God Our Refuge

Let all that I am wait quietly before God,
for my hope is in him.
He alone is my rock and my salvation,
my fortress where I will not be shaken.
My victory and honor come from God alone.
He is my refuge, a rock where no enemy can reach me.
O my people, trust in him at all times.
Pour out your heart to him, for God is our refuge.
(Psalm 62:5–8, NLT)

Psalm 62 is a psalm of confidence, with a central focus on placing trust in the LORD. David wrote Psalm 62 from the perspective of being in mortal danger from his enemies (v3). He felt outnumbered, worn-down, betrayed (v4). Some of the people around him, people he was supposed to be able to trust, were guilty of extortion, stealing, and selfishly hoarding wealth (v10).

The world we live in is cruel. At work, if you’re not crushing people on your way to the top, you’re the one being crushed by someone else. We read and watch news reports about how we’re not safe even in our own homes, whether from outsiders trying to harm us or steal from us, or, God-forbid, even from within, where our own sinful hearts ever tempt us to demand our own way and tear down our spouses, our children, and anyone else who gets in our way.

So where can we go? What can we do? Is there any hope to overcome this cruel world? Is there anywhere, or anyone, where we can turn for strength and refuge?

David says “yes.” Even facing death, we have hope. In our weakest moments, we have strength. In our darkest moments of despair, we have a fortress of refuge. But our refuge isn’t an underground, bat-infested cave, an ice palace in a frozen tundra, or a flying mobile super-fortress. When we are broken, surrounded by enemies, and filled with rage or despair, our refuge is Almighty God.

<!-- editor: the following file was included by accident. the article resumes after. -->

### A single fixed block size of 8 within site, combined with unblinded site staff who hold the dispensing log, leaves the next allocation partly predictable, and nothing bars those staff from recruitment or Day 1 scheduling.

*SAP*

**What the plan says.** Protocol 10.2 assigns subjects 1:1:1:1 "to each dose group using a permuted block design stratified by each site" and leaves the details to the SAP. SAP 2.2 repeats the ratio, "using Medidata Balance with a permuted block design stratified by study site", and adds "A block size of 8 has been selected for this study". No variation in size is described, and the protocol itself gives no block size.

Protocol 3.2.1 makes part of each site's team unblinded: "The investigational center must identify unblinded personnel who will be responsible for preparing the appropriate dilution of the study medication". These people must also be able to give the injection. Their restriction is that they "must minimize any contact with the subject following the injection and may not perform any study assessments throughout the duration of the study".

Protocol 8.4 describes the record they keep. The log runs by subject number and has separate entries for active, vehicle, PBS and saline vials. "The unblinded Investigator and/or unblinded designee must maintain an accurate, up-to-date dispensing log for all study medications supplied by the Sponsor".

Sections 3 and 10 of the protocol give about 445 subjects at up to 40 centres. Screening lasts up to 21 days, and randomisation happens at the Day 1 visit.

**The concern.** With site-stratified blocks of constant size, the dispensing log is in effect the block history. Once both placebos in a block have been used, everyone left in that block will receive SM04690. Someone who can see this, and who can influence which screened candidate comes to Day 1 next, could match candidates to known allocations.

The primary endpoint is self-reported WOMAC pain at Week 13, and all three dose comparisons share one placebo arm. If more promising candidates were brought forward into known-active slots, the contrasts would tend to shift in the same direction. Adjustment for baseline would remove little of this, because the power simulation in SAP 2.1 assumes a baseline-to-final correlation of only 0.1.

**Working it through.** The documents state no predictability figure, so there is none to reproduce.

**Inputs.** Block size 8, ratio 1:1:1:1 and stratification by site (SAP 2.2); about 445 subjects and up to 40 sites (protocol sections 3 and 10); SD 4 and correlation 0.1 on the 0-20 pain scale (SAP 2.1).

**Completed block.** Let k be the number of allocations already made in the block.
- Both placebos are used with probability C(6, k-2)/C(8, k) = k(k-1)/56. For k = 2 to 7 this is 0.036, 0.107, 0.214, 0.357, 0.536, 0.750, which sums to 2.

In verse 5, David says to himself, “let all that I am wait quietly before God.” If you’re like me, you want to see fireworks and explosions. We want to see God working, and we want to see it now. But remember how the LORD spoke to Elijah on Sinai—God wasn’t in the mighty windstorm, or the earthquake, or the great fire. He spoke in the gentle whisper to Elijah, only when Elijah was ready to listen (1 Kings 19:11–13).

David describes God as his rock 3 times; his victory, salvation, fortress, and refuge each 2 times; and hope and honor each 1 time. Victory, salvation, hope, and honor look ahead to the end-result, how God will prevail in all circumstances, and no matter what happens in life, whether by death or rapture, we will all triumph eternally with Him.

Rock, fortress, and refuge capture the never-changing, ever-enduring nature of our God who, in the midst of even the worst circumstances, holds us in his hands, sheltering our souls from the barrage of our enemies. As Paul wrote in Romans 8:38–39:

[N]othing can ever separate us from God’s love. Neither death nor life, neither angels nor demons, neither our fears for today nor our worries about tomorrow—not even the powers of hell can separate us from God’s love. No power in the sky above or in the earth below—indeed, nothing in all creation will ever be able to separate us from the love of God that is revealed in Christ Jesus our Lord.

And this is how David concludes Psalm 62—reflecting on God’s unfailing love. Power and unfailing love belong to the LORD. Therefore, He will surely deliver justice. But not in our timing. In His own, perfect timing.

David began Psalm 62 with a bold proclamation about His confidence in the LORD. But only a few verses later, he had to remind himself to hope in the LORD. So when your life circumstances seem like they can’t get any worse, and when your enemies surround you trying to keep you down, and even your own sinful heart turns against you and everyone you love, turn to the LORD. He is our only hope. He is our only refuge. And His unfailing love is so strong that nothing—not even our own stubborn hearts—can separate us from Him. And where we fail, He will overcome.

Jesus in Psalm 1

Oh, the joys of those who do not
follow the advice of the wicked,
or stand around with sinners,
or join in with mockers.
But they delight in the law of the Lord,
meditating on it day and night.
They are like trees planted along the riverbank,
bearing fruit each season.
Their leaves never wither,
and they prosper in all they do.